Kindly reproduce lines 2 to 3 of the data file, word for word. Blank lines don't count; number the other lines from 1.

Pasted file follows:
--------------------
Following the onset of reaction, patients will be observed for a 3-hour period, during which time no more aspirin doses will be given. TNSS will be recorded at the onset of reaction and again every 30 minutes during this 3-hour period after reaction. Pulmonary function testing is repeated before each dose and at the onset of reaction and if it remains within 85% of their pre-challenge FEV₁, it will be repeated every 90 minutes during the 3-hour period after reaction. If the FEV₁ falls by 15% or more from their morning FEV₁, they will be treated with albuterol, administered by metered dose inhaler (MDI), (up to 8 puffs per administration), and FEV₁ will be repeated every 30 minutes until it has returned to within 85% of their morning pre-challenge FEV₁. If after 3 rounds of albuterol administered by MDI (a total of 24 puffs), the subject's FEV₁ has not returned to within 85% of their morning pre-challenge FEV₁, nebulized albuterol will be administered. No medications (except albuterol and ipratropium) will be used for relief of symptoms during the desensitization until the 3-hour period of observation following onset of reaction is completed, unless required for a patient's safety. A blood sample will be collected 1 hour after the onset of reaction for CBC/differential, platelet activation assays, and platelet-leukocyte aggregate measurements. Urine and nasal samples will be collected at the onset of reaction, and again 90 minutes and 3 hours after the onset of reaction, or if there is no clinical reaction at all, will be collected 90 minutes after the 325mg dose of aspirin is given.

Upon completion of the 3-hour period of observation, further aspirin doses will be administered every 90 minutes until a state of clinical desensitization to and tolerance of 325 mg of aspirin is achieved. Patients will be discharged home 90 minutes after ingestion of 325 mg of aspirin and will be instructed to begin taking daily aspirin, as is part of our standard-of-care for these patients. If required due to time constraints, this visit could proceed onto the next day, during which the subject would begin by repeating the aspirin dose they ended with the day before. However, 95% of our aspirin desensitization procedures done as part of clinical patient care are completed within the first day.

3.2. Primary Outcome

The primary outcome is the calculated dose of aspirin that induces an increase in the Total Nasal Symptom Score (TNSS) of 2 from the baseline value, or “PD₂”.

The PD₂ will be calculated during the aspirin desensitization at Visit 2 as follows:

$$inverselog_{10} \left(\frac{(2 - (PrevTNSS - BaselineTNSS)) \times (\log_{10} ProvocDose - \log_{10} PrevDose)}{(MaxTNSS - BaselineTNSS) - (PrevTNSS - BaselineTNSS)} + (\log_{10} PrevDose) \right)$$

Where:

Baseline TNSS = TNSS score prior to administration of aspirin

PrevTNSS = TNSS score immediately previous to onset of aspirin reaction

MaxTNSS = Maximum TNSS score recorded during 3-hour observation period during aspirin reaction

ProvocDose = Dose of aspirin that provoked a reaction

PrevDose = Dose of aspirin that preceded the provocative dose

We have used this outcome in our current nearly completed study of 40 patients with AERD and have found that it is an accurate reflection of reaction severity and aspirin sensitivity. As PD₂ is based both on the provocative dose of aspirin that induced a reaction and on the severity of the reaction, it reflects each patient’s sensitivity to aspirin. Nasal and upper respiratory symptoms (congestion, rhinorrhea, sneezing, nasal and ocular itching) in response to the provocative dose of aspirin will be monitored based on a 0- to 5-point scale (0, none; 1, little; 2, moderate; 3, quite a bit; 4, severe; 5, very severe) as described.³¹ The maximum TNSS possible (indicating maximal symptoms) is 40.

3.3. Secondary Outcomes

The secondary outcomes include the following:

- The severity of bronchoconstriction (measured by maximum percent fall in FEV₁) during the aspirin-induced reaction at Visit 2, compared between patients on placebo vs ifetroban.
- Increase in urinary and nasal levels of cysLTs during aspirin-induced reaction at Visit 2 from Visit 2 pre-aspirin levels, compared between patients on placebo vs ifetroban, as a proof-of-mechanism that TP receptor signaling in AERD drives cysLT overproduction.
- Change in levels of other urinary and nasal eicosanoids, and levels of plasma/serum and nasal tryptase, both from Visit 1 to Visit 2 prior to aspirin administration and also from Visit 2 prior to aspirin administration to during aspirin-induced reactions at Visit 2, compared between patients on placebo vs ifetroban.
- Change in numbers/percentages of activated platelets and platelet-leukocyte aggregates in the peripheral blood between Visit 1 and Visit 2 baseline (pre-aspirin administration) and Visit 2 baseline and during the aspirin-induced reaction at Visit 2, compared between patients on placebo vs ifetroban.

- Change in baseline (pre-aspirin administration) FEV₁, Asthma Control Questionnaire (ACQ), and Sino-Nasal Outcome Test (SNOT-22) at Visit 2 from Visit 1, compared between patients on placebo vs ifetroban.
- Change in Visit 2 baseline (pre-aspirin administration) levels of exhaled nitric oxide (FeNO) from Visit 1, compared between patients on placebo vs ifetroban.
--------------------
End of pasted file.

Upon completion of the 3-hour period of observation, further aspirin doses will be administered every 90 minutes until a state of clinical desensitization to and tolerance of 325 mg of aspirin is achieved. Patients will be discharged home 90 minutes after ingestion of 325 mg of aspirin and will be instructed to begin taking daily aspirin, as is part of our standard-of-care for these patients. If required due to time constraints, this visit could proceed onto the next day, during which the subject would begin by repeating the aspirin dose they ended with the day before. However, 95% of our aspirin desensitization procedures done as part of clinical patient care are completed within the first day.

3.2. Primary Outcome